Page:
Encouraging More Flexible Government Procurement

Last year, Jon Stewart interviewed Nancy Pelosi on The Daily Show discussing how government procurement sort of sucks. A lot of it was the result of issues with the Affordable Care Act’s healthcare.gov site, which struggled at its launch with a series of technical problems that would make any web developer wince.

The full interview is, as always, an excellent watch.

While the scale of the deployment and the bizarre state of the American healthcare system is almost completely alien to most of us in Australia, there was one part of the interview that resonated very strongly with me as a small business owner who has tried to approach government to solve their technical problems.

Stewart brought up the point that the complexity of the procurement process limits the accessibility of it to large companies – small companies are excluded simply because they don’t have the resources to devote to the tendering process.

The relevant text for those nerds (like me) who dislike video:

Stewart: “Obama’s IT guy, small company, clearly a brilliant guy – he arranged all of Obama’s Internet campaign stuff … That guy couldn’t figure out the process. He couldn’t figure out how to bid for that contract.

He said it was a 300 page document and it seems like it’s obscured like that purposefully so that the larger companies have an advantage because they have teams of lawyers and things that can do it.

I’m presenting it as – “Do we have a foundational problem? Is there a corruption in the system that needs to be addressed to give us the confidence that moving forward, we can execute these programmes better?”

Pelosi: “I don’t think there’s a corruption. There may be a risk aversion with going with the known and then just not being entrepreneurial enough to say, question whether that is really going to do the job.”

If you’re a small ICT company in Queensland looking to expand your customer base, you’ve almost certainly looked at the QTenders site every now and then to see what stuff is on the table.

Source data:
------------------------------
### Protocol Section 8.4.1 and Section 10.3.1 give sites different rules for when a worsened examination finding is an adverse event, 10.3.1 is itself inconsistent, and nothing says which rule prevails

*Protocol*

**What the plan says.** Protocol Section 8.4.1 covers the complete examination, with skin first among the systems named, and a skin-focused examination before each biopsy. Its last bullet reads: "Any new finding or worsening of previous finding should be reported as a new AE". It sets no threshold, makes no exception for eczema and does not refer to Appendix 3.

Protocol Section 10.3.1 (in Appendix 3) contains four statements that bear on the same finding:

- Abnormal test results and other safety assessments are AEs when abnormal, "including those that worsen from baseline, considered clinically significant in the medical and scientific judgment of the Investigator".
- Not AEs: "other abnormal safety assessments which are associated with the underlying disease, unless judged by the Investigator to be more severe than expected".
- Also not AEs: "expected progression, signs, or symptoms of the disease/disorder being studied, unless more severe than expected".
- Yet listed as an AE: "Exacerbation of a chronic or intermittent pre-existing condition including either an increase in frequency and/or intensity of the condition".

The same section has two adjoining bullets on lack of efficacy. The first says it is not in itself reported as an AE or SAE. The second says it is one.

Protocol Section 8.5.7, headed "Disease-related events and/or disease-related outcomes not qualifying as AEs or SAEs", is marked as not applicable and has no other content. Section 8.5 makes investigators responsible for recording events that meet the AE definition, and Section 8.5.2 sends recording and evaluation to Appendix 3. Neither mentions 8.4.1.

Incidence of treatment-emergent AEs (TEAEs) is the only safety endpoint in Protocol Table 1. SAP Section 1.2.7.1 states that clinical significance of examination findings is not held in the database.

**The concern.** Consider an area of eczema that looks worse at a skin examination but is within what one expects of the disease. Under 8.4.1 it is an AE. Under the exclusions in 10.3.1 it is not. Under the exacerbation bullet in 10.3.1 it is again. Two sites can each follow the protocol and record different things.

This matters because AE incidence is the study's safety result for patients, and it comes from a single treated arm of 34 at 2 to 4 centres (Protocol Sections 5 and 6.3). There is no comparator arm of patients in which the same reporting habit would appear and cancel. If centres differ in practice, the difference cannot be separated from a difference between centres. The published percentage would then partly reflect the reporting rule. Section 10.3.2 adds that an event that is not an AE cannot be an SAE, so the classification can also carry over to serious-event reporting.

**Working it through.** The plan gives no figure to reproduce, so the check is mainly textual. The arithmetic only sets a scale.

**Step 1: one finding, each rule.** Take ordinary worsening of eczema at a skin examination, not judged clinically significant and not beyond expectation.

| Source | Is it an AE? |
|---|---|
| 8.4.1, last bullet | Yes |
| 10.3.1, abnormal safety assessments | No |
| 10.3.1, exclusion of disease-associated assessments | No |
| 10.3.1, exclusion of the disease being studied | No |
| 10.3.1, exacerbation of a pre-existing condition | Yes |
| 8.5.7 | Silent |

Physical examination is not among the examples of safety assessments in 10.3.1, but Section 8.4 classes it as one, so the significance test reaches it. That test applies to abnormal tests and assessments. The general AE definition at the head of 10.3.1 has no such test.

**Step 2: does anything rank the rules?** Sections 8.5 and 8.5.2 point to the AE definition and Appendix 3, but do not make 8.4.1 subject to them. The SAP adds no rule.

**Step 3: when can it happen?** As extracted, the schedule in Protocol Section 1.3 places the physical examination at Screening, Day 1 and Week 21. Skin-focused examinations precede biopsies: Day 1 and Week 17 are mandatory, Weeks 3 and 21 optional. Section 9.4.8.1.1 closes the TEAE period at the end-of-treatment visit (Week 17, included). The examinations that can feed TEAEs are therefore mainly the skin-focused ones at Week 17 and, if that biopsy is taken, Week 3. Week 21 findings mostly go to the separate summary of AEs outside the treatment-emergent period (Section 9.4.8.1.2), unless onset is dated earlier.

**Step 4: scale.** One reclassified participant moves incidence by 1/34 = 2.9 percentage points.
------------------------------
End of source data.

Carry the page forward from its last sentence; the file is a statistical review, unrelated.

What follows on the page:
In general I’ve found the tender documents to be very well written. They’re well organised; it’s clear what they’re trying to do and how they want to do it.

Unfortunately many of the documents are very long – just reading them can be a full day exercise.

For a small company, responding to a tender is the work time equivalent of running an entire project. They often require several people to work on. Given the often short timeframes for tender response – maybe a month – it can mean taking up a huge amount of time servicing other customers.

Arguably, this is just part of the sales process. But large companies have entire teams of sales people that do this. A mate I played soccer with actually lead a team (in mining or something, not IT), the sole purpose of which was to just reply to government tenders, having (over the years) developed a keen insight into how many they’d win versus how many they’d lose.

If you’re a large company, you can afford to do this. You can build your sales process over time and simply absorb the losses incurred by blowing a few human-months of time on responding to a tender. But if you’re a startup or an SME, you’re potentially losing 10-20% of your entire sales effort for a YEAR, working on something that you’re almost certainly not going to win – because the big companies have the tender process so streamlined. They basically have human machines for churning out responses to these things; responses that they probably know statistically how likely they are to win.

The tender process is an important part of open government procurement. But watching the giant companies that win the tenders fail again and again costing taxpayers billions of dollars is starting to wear a bit thin. We need to look at better solutions – dividing large projects up unto smaller and more manageable components and figuring out a way to let our SMEs and startups compete effectively for them, instead of them being excluded because they simply can’t afford a seat at the table.

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